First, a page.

While blacks are overwhelmingly liberal and loyal to the Democratic Party, a Caltech study showed Wednesday that fundamentalist Protestant religion gives them a strong streak of conservatism on the social issues of school prayer and abortion.
And, while the Asian community is swelling with immigrants who do not speak English, Asians are much less enthusiastic about bilingual education than Latinos, whose community is also receiving large numbers of non-English speakers.
Those two findings are examples of data released Wednesday from a public opinion poll by Caltech political scientists that delves into the complexities of political feelings in ethnic communities and produces evidence contradicting the idea that ethnic minorities add up to a united political bloc.
Differences in age, religion and income, as well as ethnic loyalties, are big factors in determining votes, Professors Bruce E. Cain and D. Roderick Kiewiet reported in a study financed by the Seaver Institute. The survey, based on telephone interviews with 1,646 blacks, Latinos, Asian-Americans and whites throughout the state, was presented at a Caltech symposium on “Minorities in California.”
Cain said in an interview that the findings reveal complexities in political attitudes that show how difficult it will be to build the kind of multi-ethnic “rainbow coalition” that the Rev. Jesse Jackson tried to build in his 1984 campaign for the Democratic presidential nomination.
“There is no simple coalition between ethnic groups that will emerge,” Cain said.
The survey cited blacks as an example of how religion influences political feelings.
“In general, of course, blacks are the most liberal and loyally Democratic of all the racial/ethnic groups in the United States,” the study said. Blacks favor increased welfare spending more than the other groups and are least likely to support the death penalty.
But the survey noted that on several social issues, blacks in the survey “revealed a surprising degree of conservatism.”
A total of 62% of blacks favored prayer in the public schools and blacks were the most likely group to favor banning federal spending on abortion. Thirty-six percent of the blacks surveyed favored the ban, compared with 35% of the whites, 32% of the Latinos and 31% of the Asian-Americans.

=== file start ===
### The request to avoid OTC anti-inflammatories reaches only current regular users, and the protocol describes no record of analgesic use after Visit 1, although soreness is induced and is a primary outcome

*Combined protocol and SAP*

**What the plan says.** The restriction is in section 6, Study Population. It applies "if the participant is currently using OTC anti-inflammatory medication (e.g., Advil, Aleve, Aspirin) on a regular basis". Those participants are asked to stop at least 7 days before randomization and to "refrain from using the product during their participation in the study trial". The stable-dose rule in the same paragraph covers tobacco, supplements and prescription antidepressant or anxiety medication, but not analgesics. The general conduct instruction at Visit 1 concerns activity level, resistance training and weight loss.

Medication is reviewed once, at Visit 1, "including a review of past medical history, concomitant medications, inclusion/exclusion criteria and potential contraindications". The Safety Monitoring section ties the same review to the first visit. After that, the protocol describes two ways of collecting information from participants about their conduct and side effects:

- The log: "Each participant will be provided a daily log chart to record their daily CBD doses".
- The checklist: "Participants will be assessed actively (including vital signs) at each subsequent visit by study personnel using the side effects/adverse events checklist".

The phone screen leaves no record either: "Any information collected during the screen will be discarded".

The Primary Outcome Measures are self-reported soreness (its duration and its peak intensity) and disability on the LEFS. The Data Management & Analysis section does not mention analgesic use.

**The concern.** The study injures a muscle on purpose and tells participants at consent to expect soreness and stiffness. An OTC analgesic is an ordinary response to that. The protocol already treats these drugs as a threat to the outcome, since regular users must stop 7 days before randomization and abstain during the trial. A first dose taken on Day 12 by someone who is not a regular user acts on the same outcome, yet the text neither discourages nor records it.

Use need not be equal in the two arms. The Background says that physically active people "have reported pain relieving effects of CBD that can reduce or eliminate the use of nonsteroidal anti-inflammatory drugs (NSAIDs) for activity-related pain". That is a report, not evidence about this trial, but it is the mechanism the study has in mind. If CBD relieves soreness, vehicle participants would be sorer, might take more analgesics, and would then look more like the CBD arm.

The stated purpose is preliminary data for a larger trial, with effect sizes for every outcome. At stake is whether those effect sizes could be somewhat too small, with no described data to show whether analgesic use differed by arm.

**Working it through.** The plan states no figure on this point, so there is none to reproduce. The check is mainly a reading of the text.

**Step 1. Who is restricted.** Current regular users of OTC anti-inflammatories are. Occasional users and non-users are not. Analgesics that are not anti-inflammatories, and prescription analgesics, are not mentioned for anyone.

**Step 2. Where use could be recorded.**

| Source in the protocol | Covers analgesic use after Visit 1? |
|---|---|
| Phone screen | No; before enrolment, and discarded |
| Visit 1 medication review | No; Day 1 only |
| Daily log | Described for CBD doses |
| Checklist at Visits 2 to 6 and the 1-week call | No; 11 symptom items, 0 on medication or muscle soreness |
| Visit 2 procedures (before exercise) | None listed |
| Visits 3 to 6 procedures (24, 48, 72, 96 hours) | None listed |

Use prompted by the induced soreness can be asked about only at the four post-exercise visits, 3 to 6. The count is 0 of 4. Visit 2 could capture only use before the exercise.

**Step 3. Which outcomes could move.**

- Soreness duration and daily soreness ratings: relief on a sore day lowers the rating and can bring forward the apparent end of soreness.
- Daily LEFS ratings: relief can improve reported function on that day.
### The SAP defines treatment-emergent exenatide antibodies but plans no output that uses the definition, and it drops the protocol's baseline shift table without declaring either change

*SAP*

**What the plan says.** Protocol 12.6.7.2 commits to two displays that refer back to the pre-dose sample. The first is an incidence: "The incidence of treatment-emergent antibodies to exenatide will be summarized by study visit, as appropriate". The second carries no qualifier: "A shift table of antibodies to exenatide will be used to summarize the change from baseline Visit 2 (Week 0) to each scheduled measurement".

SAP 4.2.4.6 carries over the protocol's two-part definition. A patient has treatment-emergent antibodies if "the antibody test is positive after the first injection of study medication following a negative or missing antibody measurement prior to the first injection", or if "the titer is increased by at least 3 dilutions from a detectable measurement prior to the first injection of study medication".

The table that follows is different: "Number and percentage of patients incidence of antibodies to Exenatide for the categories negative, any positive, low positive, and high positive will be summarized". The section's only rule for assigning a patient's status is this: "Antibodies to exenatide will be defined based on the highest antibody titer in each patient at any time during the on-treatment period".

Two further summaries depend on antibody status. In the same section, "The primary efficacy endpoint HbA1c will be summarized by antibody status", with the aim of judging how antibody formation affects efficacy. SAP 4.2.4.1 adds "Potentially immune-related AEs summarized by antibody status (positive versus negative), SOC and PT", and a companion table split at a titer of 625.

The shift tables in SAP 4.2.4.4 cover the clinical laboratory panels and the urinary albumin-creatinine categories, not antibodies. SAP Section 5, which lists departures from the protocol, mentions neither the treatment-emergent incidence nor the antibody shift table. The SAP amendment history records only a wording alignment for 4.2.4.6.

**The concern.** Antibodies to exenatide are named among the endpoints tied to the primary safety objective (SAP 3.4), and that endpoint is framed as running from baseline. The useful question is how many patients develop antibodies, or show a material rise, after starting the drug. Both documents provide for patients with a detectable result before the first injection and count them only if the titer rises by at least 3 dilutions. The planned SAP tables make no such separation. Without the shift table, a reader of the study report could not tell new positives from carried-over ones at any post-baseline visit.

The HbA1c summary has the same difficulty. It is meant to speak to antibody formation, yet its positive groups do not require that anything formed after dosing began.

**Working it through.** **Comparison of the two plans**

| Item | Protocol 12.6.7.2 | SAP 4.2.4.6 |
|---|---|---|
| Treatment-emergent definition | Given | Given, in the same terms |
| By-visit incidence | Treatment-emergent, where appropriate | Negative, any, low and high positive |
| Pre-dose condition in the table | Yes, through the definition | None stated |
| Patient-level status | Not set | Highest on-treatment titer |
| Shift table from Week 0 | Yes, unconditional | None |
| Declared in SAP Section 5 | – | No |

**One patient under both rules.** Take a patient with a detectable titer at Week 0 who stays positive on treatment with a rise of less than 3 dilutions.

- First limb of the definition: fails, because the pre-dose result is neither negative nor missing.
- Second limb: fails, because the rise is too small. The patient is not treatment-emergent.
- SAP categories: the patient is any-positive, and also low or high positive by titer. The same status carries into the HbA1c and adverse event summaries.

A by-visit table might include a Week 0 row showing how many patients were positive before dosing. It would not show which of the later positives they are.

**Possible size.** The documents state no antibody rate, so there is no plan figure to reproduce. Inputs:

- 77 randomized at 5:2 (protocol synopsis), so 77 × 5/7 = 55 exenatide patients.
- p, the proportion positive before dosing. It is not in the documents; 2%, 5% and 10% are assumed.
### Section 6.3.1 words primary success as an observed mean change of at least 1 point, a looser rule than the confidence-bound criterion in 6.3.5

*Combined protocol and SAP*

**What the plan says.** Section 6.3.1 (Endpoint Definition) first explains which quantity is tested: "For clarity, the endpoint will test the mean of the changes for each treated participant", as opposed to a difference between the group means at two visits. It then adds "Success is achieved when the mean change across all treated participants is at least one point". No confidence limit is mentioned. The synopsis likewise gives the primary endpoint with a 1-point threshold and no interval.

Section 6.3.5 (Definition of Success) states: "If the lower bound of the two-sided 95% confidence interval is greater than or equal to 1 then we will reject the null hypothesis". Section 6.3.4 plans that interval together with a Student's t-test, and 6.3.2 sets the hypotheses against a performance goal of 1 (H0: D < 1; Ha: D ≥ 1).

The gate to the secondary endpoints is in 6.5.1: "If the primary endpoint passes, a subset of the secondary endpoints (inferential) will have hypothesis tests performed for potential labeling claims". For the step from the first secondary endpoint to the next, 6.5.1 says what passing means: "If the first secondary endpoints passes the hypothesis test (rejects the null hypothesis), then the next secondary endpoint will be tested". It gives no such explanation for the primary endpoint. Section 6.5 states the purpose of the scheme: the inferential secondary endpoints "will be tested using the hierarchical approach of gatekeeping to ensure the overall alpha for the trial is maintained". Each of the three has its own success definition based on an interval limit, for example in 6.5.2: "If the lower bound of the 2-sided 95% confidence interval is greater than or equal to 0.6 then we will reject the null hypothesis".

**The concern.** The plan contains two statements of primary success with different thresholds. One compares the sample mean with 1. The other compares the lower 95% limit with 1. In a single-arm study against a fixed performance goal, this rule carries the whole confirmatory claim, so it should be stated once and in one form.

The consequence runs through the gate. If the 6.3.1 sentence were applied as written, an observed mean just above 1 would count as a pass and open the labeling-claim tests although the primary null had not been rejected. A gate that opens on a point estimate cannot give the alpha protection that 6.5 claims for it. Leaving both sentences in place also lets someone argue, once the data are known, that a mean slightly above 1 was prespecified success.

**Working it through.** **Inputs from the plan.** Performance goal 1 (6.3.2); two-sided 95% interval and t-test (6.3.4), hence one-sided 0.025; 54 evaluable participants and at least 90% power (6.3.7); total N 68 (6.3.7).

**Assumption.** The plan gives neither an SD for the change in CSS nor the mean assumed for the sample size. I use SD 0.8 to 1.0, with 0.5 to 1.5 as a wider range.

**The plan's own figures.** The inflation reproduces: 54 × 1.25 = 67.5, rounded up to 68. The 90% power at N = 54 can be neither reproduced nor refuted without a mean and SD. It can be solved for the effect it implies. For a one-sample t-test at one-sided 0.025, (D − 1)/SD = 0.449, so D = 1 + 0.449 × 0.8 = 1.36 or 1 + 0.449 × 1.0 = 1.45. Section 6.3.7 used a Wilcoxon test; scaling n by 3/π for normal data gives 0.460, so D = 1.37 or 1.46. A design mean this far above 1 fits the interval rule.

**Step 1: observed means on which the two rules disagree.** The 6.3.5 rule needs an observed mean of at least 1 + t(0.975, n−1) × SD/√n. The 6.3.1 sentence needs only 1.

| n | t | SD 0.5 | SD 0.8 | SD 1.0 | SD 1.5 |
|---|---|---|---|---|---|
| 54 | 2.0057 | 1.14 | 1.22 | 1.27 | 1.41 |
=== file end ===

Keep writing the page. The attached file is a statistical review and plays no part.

The survey found that membership in evangelical Protestant churches was responsible for the conservative feelings on those issues.
“Those who designated themselves as belonging to an evangelical Protestant church (55% of our black sample) were much more likely to favor a ban on federal abortion funds, to favor prayer in the public schools, to be against gun registration and to oppose the equal rights amendment,” the report said. “In short, a major determinant of the social conservatism we observed among blacks is the influence of fundamentalist Protestantism.”
Income Has Influence
Latinos in the study showed how income, as well as ethnic background, can influence political feelings.
The survey found, “There were significant differences between lower- and upper-income Latinos on many issues.” It said that upper-income Latinos were more likely to oppose increased welfare expenditures and federal funds for abortion, and tended to favor school prayer, gun registration and employer sanctions to penalize employers who hire illegal immigrants.
Asian-American political attitudes were more conservative than those of blacks and Latinos. Asians supported President Reagan in the 1984 election, registering Republican in large numbers. They favored the death penalty more than blacks and Latinos and were more sympathetic to arms spending than the other two groups.
Latinos as a group also demonstrated political complexities, with differences on issues breaking down along income, generational and male-female lines within that group.
The survey found sharp differences between Latinos and Asians on issues that, outwardly, the two groups might seem to agree.
“Looking at the demography of the Asian community, we might expect that it shares the Latino concern for bilingualism and immigration policy, but instead we find some important differences,” the report said.
Asians, the survey found, were much less enthusiastic than Latinos and blacks about bilingual education. Asians were more likely than Latinos to favor sanctions against employers hiring illegal immigrants and to favor amnesty for illegals.
After studying these and similar figures, researchers Cain and Kiewiet and their team found that “it is immediately apparent” that interests of the various ethnic minorities “are not identical.”
The researchers conceded that “political attitudes do not, of course, flow deterministically from a person’s occupation, income, education level and the like.” But they said, “in the aggregate, there do seem to be statistical correlations.”